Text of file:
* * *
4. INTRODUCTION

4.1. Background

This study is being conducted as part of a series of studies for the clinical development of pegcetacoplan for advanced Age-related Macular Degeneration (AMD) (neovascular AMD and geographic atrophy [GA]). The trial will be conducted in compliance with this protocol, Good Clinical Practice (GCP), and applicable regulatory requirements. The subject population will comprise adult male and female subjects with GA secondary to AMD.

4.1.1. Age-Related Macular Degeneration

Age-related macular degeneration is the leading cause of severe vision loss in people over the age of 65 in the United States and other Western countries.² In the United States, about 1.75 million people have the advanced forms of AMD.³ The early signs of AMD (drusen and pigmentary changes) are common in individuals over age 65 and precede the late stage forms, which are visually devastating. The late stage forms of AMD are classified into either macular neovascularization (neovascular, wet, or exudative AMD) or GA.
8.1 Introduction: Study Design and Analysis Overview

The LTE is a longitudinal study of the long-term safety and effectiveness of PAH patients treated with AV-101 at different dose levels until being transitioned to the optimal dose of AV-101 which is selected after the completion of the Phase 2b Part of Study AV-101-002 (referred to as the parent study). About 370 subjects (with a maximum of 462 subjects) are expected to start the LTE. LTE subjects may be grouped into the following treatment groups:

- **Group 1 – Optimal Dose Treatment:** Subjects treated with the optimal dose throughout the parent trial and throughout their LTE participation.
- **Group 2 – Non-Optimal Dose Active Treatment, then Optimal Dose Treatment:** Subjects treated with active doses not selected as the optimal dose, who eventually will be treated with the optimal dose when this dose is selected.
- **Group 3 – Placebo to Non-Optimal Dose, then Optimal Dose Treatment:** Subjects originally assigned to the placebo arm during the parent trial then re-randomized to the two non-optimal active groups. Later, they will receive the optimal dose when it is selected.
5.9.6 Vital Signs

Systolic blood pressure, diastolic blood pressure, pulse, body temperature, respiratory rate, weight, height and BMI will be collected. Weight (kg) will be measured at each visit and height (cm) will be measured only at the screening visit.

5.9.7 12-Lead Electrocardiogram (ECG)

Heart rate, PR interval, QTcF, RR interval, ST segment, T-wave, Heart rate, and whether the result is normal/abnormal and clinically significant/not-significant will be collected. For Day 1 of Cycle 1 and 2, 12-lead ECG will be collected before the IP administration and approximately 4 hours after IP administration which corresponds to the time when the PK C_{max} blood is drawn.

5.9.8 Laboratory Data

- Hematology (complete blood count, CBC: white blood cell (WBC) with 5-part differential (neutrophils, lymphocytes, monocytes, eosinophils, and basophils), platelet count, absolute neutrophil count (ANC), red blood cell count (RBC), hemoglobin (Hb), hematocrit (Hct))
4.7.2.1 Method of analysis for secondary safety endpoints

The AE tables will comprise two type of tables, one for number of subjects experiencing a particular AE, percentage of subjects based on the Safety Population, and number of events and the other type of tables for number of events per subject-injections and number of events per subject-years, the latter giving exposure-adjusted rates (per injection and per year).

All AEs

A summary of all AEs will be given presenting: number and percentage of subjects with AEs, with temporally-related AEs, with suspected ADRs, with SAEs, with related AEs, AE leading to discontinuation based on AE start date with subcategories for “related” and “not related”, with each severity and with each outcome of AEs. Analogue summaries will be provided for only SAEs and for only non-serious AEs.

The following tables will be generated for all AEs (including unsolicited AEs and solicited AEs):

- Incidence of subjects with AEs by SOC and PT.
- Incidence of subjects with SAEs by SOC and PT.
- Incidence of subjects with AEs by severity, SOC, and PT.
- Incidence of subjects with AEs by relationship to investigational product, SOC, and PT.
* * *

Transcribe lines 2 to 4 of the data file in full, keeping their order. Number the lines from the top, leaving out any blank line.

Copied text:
4.1. Background

This study is being conducted as part of a series of studies for the clinical development of pegcetacoplan for advanced Age-related Macular Degeneration (AMD) (neovascular AMD and geographic atrophy [GA]). The trial will be conducted in compliance with this protocol, Good Clinical Practice (GCP), and applicable regulatory requirements. The subject population will comprise adult male and female subjects with GA secondary to AMD.

4.1.1. Age-Related Macular Degeneration